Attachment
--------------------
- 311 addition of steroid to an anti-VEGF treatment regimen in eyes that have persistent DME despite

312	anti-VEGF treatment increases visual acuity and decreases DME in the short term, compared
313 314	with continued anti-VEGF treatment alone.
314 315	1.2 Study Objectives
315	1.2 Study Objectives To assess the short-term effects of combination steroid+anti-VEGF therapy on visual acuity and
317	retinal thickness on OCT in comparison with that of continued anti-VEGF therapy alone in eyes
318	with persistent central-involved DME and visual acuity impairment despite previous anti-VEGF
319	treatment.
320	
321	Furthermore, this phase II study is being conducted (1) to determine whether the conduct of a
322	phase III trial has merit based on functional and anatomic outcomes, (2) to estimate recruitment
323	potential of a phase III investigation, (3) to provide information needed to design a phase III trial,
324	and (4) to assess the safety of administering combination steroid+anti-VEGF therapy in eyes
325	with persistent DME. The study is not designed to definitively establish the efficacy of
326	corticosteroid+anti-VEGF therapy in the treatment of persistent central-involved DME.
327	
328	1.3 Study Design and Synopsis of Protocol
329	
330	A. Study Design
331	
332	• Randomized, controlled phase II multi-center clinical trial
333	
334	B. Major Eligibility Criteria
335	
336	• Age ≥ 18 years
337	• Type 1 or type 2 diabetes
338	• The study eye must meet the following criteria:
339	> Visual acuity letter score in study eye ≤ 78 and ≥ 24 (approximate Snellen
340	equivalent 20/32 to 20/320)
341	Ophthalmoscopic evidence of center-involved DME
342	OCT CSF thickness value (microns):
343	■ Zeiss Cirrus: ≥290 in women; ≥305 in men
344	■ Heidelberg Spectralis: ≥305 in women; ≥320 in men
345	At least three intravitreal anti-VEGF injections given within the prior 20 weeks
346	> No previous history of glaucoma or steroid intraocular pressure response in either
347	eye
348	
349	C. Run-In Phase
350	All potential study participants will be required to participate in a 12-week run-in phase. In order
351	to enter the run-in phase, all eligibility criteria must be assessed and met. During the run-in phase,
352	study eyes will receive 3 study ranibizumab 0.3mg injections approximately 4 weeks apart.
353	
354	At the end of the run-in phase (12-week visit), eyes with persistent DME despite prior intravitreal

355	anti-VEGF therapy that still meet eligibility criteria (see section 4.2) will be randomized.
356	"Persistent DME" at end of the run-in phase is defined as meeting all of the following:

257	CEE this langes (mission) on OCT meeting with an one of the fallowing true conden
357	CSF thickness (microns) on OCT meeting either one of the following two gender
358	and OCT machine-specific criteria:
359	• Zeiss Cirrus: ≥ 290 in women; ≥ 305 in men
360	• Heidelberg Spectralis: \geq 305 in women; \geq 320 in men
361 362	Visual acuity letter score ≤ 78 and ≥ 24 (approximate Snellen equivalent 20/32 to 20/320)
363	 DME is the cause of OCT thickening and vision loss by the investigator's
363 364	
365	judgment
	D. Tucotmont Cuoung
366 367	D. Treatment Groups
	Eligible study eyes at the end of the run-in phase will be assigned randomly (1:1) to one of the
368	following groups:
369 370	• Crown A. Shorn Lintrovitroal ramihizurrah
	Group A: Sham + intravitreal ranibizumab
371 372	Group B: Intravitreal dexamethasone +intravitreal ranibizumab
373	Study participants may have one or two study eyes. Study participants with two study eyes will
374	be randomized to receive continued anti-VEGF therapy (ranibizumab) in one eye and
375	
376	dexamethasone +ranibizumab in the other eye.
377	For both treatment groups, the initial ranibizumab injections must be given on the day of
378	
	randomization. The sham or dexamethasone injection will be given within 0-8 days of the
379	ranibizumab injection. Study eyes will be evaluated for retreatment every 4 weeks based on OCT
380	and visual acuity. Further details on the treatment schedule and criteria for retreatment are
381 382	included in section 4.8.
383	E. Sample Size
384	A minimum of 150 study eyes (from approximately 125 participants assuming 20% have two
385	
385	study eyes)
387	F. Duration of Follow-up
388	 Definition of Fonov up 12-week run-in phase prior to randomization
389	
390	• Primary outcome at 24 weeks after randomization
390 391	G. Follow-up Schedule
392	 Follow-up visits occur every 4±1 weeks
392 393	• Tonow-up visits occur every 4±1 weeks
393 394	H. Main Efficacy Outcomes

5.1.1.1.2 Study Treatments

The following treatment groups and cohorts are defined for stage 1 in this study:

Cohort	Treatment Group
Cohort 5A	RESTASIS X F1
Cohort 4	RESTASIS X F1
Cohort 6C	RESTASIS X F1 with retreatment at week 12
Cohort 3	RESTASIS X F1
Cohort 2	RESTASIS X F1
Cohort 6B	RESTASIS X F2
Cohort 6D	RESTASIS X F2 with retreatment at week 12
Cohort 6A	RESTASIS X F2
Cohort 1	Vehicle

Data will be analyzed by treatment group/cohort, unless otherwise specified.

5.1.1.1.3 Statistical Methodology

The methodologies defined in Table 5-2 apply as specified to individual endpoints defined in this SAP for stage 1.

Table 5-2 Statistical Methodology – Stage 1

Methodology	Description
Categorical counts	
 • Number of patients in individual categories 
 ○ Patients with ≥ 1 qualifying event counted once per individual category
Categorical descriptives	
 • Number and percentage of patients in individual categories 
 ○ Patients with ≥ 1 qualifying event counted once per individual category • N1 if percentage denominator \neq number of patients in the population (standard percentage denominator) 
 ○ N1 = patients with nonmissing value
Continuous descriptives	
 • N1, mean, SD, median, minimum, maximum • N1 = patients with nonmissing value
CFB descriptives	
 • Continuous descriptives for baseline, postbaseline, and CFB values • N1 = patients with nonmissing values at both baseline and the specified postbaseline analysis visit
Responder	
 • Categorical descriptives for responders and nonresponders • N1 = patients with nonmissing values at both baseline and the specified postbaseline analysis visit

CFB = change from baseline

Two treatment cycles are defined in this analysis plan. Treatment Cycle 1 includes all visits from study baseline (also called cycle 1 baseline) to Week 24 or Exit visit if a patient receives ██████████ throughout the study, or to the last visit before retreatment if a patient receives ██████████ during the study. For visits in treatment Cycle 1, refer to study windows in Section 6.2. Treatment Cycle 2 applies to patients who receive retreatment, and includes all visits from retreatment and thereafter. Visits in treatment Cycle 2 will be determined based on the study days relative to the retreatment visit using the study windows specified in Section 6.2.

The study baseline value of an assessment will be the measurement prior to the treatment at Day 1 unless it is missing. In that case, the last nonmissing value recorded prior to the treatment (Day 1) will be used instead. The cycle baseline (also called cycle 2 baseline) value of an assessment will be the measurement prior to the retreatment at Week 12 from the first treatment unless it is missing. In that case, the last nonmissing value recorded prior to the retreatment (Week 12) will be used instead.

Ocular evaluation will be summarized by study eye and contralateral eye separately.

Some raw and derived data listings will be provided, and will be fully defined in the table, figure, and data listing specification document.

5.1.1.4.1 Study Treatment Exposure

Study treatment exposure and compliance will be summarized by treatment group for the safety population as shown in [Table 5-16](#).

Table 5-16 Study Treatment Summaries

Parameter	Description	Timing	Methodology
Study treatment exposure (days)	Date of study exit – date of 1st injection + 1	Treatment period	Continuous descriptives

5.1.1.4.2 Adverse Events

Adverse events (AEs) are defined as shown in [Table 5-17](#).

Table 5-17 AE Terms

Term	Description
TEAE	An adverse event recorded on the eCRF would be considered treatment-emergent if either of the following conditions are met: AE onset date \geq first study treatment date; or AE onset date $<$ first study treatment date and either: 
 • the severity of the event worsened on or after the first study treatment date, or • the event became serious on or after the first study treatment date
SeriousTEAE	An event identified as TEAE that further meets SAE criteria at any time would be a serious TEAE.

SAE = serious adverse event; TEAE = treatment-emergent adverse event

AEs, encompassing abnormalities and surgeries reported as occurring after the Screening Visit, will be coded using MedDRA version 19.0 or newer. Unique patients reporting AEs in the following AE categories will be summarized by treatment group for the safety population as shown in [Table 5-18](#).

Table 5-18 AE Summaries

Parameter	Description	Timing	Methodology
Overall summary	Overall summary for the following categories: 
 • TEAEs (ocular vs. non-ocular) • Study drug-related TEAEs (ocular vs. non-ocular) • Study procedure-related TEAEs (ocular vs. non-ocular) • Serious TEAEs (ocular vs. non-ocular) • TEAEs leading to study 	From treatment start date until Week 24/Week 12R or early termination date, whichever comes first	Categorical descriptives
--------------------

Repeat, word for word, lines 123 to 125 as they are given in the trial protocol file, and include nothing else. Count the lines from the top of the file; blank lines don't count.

Study treatment exposure (days)	Date of study exit – date of 1st injection + 1	Treatment period	Continuous descriptives

5.1.1.4.2 Adverse Events

Adverse events (AEs) are defined as shown in [Table 5-17](#).